National Review Online
June 27, 2013
by John Fonte
Within the next day or two, the U.S. Senate will pass a 1,100-page immigration bill that weakens border security, provides amnesty to 11–12 million illegal immigrants, and doubles low-skilled immigration while making no serious provisions for promoting the patriotic integration of immigrants. In fact, the concept of patriotic integration has disappeared from the vocabulary of immigration "reform."
Interestingly, the flawed Senate immigration bills of 2006 and 2007 did contain a section that explicitly called for the "patriotic integration" of immigrants. It made La Raza nervous, as the Washington Times reported at the time: In an internal e-mail, La Raza's director of immigration policy wrote that a patriotic-integration amendment offered by Senator Lamar Alexander (R., Tenn.) was "very problematic" because, "while it doesn't overtly mention assimilation, it is very strong on the patriotism and traditional american [sic] values language in a way which is potentially dangerous to our communities."
So what was in Alexander's language that was so "dangerous to our communities" then and, apparently, to the Gang of Eight today? Alexander's "patriotic integration" proposals were incorporated into both the 2006 and 2007 immigration bills. They called for the "patriotic integration of prospective citizens into the American way of life by providing civics, history, and English . . . with a special emphasis on attachment to the principles of the Constitution of the United States, the heroes of American history (including military heroes) and the meaning of the Oath of Allegiance." (Disclosure: I advised Alexander's staff at the time.)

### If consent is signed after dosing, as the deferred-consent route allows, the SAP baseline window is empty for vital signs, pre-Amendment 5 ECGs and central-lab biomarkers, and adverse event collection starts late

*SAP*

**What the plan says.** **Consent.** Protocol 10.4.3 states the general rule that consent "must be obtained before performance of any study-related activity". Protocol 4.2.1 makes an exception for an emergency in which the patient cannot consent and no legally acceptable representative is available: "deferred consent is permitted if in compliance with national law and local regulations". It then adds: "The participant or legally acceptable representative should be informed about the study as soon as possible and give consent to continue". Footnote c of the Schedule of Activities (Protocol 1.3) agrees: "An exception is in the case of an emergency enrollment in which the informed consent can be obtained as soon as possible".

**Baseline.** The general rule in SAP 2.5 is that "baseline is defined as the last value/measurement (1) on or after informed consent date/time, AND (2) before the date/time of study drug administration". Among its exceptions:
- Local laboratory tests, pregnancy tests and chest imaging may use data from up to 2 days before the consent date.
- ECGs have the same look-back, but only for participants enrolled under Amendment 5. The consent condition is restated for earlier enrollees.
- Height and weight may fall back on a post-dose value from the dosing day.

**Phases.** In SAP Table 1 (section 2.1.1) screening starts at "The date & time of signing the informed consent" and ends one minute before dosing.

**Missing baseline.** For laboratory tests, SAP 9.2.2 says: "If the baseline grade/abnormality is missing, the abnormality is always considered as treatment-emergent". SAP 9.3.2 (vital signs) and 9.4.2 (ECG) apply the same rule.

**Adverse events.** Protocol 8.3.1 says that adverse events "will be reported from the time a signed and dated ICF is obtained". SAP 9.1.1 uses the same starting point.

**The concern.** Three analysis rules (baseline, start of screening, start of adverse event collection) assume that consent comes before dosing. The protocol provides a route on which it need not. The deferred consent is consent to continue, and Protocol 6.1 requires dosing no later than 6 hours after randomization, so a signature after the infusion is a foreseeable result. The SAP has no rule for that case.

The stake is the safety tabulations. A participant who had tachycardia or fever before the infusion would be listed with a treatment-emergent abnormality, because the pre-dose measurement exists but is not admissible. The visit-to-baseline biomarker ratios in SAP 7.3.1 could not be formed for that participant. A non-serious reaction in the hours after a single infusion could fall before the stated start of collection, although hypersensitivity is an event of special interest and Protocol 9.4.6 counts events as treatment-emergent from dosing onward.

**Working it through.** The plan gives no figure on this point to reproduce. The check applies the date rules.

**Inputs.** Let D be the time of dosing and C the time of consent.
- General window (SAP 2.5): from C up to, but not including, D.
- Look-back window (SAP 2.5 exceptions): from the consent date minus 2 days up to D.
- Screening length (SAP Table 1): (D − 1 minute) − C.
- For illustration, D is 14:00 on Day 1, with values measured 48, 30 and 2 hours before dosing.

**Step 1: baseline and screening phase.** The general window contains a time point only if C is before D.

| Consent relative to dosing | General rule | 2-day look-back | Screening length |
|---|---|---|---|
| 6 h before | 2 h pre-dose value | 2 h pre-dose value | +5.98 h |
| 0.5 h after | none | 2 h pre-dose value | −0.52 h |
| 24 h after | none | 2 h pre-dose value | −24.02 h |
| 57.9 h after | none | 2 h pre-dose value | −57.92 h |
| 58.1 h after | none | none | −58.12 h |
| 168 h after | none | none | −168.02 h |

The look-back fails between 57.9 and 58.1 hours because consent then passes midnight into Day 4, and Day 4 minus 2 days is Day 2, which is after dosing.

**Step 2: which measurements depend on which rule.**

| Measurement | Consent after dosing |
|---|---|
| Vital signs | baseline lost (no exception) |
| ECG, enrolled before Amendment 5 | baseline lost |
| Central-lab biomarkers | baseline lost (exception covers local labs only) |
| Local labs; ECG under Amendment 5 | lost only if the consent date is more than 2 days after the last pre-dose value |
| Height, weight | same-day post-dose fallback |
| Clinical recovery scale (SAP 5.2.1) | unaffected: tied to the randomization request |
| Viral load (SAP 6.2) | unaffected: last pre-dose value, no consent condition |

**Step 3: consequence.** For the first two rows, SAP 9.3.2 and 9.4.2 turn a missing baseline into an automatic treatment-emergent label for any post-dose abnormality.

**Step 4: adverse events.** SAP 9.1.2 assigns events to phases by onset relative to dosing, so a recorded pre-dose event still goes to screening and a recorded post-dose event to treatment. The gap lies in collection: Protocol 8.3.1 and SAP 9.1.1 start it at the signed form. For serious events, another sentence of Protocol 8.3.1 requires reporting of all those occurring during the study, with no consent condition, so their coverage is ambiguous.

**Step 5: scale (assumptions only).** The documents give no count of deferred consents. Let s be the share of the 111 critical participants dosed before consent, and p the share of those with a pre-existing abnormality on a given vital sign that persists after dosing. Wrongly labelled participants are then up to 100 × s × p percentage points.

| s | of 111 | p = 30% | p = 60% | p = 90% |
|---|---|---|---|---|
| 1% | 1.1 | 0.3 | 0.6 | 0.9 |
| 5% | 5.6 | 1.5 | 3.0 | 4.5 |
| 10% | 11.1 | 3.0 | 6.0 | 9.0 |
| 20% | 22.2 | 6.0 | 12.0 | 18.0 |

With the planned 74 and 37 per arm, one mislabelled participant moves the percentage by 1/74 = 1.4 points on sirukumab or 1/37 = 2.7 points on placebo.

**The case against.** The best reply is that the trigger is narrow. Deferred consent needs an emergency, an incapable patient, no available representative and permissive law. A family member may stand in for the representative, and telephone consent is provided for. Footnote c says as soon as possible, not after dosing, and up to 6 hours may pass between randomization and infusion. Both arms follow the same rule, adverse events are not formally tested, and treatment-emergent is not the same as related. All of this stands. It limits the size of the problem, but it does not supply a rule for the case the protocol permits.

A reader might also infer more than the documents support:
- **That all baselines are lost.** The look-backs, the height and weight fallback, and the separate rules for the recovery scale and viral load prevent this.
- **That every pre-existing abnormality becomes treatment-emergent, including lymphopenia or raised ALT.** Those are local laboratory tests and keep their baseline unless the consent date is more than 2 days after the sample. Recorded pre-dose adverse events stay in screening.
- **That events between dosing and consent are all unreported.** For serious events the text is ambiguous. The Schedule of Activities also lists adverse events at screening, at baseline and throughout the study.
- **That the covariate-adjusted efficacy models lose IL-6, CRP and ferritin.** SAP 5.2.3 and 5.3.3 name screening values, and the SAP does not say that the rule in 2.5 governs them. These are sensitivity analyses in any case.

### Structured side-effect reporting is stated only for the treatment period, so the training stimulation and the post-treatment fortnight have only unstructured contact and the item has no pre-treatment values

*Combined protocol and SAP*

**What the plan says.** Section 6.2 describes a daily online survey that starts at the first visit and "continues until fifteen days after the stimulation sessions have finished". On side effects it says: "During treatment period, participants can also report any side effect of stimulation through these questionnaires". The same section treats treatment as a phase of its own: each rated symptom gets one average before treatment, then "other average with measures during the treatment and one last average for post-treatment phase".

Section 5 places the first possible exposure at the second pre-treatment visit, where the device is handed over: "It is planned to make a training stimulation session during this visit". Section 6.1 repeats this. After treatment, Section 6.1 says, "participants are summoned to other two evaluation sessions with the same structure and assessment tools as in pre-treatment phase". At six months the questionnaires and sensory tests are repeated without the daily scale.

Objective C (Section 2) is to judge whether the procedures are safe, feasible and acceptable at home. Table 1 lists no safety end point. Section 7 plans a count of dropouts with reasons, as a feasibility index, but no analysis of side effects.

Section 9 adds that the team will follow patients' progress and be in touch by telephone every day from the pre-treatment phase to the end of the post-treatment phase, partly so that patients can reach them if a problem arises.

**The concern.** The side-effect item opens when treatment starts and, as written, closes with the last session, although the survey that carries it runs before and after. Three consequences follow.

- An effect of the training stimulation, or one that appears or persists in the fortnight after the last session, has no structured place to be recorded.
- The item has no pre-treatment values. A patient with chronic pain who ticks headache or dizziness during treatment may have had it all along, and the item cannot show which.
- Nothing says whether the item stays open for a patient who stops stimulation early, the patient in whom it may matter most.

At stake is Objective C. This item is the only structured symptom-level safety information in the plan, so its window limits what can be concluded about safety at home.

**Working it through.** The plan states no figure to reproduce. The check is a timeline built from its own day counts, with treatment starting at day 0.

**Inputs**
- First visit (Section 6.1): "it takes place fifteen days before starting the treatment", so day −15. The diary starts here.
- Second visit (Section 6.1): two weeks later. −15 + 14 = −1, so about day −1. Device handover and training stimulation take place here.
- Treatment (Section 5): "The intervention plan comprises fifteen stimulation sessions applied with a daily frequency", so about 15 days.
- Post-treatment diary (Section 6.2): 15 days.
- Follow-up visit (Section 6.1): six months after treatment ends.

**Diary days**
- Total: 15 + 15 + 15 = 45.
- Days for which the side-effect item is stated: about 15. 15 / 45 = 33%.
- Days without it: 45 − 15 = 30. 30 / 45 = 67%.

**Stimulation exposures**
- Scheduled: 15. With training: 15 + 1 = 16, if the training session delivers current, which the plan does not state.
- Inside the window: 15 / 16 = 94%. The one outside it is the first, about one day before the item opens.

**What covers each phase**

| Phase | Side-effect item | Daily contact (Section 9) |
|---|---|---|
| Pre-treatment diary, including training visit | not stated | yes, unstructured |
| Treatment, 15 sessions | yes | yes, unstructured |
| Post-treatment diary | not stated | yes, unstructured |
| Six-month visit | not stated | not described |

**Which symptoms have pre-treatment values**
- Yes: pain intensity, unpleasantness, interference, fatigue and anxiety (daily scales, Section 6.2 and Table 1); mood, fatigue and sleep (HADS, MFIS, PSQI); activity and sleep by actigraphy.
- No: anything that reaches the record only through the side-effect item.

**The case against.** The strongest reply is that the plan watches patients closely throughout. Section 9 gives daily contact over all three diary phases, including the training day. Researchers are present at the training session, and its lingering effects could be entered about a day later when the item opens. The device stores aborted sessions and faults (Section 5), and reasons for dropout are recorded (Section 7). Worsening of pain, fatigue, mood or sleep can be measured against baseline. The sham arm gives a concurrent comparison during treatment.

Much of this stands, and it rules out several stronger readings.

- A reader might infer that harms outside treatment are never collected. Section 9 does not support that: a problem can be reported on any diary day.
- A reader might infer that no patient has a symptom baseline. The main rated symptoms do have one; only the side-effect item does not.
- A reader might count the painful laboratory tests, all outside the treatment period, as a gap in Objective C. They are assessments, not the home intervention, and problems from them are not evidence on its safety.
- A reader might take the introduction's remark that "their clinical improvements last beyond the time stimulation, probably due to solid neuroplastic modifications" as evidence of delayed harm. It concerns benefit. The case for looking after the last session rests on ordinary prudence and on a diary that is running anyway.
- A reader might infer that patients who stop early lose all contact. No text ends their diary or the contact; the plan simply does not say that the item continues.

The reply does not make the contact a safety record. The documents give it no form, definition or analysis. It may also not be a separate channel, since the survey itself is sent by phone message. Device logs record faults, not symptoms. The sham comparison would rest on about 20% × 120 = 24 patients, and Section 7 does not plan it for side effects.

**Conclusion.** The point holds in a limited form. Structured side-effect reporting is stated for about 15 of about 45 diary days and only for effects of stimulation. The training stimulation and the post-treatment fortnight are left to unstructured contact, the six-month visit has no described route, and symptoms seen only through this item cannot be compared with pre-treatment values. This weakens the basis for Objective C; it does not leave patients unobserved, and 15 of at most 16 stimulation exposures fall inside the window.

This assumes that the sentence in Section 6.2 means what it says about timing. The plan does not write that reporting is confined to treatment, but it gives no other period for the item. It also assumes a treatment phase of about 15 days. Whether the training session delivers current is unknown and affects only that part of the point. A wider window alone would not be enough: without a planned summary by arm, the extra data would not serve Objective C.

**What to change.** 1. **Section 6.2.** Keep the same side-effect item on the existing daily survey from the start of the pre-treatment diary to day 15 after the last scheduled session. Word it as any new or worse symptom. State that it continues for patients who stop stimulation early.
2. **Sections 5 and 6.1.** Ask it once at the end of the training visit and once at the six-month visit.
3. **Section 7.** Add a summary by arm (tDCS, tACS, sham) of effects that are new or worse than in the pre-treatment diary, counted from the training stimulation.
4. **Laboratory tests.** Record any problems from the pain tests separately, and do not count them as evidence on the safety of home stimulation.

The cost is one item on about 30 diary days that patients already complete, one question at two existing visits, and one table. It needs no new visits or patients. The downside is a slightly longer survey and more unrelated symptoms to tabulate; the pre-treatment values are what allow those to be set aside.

Six years later, La Raza has no need to worry. That "patriotism and American values language" is nowhere to be found in the bill. It does call for funding that the DHS would allocate ostensibly for "integration," though not "patriotic integration," as in the 2006 and 2007 bills. According to Politico, a group of conservative supporters of the Gang of Eight (including Alfonso Aguilar and Al Cardenas, among others) were concerned about the absence of patriotic-assimilation provisions in the bill and held a closed-door meeting with Senator Rubio. Niger Innis of TheTeaParty.Net, who was also invited to the meeting, complained that it was "problematic" that patriotic assimilation was "not being discussed." Innis also thought that federal funds designated for promoting integration would be funneled mainly to leftist community-organizing groups.
However, nothing tangible emerged from the meeting. The Florida senator gave his putative allies the cold shoulder. In response to criticism that federal funding would favor leftist groups, Rubio's spokesman said (apparently with a straight face) that he would encourage conservative organizations "to apply for the grants as well" — as if Obama-Napolitano's DHS will choose to fund conservative groups that are in grant competition with La Raza, the Mexican American Legal Defense and Education Fund, or the Council on American Islamic Relations. Unlike the 2007 legislation, which limited "advocacy," Schumer-Rubio explicitly gives preference to groups with "advocacy" experience.